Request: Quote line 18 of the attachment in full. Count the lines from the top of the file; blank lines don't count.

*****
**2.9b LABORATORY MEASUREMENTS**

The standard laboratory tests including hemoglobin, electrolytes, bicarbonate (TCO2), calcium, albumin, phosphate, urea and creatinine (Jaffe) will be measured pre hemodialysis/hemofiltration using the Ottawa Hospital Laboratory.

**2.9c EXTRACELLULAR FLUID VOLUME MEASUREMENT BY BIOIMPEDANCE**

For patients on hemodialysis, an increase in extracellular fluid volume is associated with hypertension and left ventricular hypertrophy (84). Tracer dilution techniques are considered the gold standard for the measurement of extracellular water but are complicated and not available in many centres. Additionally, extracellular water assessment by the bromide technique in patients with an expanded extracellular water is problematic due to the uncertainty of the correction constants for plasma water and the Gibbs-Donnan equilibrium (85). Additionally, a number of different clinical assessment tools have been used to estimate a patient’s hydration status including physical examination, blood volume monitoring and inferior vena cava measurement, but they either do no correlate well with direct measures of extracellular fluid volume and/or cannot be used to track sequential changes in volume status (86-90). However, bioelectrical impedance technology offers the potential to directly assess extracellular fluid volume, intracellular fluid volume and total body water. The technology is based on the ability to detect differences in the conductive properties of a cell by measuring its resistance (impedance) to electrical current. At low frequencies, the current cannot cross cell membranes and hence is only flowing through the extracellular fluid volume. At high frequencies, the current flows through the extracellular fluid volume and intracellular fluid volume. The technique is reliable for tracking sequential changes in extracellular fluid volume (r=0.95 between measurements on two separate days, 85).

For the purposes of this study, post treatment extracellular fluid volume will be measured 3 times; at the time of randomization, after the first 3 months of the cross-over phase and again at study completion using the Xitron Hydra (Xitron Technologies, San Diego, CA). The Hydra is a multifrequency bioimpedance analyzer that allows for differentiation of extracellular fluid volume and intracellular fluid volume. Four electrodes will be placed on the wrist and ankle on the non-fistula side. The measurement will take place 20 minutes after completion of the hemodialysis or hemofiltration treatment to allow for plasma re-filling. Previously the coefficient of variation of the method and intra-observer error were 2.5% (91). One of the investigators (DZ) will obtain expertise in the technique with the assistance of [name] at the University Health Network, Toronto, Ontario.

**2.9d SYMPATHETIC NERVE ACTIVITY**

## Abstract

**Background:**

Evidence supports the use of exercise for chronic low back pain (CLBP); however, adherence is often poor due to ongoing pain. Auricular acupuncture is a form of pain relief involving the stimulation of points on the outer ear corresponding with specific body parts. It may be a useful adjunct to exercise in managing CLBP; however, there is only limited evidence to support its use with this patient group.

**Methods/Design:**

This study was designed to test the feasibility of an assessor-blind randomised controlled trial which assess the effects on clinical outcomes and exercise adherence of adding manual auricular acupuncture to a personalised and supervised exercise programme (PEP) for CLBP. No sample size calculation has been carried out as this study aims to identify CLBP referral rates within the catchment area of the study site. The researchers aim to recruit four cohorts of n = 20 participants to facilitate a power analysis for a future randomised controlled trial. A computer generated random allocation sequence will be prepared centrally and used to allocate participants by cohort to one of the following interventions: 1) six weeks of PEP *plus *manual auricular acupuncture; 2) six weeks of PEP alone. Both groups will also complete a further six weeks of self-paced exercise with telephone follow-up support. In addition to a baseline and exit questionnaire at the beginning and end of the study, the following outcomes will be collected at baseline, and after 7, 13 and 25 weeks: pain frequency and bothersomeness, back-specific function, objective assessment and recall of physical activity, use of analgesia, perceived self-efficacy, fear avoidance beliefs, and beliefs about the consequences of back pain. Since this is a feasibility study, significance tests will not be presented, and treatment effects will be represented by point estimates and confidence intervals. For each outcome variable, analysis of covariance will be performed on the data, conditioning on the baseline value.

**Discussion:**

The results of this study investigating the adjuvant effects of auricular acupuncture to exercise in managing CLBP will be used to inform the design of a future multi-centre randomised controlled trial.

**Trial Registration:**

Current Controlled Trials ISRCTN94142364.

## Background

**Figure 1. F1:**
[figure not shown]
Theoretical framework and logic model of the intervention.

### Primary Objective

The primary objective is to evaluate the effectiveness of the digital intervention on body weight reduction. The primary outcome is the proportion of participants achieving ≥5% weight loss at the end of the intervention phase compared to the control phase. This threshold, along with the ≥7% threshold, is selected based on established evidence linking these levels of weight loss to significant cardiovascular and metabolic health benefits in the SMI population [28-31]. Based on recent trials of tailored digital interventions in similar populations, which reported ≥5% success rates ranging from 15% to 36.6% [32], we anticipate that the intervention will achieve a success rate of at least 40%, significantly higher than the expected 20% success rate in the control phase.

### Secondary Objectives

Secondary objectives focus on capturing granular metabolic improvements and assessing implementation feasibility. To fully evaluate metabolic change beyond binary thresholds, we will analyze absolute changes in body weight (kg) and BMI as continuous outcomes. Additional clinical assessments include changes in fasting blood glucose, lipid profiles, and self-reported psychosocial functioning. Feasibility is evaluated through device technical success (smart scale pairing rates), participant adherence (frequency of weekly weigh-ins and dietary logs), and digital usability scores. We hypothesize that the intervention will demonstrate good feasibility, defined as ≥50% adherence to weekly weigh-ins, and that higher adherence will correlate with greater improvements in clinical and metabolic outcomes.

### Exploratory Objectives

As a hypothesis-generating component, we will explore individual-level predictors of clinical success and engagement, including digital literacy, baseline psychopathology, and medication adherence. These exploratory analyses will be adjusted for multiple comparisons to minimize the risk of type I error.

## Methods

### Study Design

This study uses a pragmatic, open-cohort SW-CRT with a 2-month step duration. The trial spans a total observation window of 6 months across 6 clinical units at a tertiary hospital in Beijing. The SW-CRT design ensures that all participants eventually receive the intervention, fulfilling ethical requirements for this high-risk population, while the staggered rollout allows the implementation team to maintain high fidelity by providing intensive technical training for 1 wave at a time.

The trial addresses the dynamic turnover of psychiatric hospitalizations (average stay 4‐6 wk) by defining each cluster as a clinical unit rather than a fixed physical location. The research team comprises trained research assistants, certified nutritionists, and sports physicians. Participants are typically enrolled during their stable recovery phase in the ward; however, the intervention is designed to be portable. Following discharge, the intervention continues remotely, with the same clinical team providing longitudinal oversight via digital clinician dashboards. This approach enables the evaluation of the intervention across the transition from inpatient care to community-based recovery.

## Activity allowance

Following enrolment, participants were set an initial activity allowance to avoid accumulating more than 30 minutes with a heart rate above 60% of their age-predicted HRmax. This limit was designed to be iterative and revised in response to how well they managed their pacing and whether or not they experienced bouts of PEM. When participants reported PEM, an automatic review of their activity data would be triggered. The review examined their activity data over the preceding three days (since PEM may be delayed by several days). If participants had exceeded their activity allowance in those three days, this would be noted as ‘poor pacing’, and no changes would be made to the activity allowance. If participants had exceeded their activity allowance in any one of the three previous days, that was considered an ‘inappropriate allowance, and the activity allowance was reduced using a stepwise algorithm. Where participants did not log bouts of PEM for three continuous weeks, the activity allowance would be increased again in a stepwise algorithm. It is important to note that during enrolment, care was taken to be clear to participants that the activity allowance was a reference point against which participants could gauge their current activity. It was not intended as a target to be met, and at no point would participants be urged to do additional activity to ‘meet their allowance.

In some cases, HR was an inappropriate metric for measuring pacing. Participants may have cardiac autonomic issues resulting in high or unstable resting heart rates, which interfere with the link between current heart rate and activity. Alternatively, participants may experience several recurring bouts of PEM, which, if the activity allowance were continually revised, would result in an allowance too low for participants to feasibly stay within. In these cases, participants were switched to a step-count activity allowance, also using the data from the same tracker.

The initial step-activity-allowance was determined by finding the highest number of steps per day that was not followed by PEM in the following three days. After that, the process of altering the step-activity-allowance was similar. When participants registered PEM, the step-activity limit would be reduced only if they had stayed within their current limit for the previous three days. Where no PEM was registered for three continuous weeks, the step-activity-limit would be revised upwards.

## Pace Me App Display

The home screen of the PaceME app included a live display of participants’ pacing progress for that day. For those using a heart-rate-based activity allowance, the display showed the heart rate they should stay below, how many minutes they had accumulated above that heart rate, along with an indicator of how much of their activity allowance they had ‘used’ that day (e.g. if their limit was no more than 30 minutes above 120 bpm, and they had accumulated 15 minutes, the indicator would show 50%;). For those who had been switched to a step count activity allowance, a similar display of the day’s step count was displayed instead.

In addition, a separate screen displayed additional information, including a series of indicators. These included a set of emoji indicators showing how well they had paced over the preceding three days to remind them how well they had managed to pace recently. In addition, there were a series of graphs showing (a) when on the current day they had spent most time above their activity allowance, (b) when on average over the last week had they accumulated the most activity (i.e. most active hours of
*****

[figure not shown]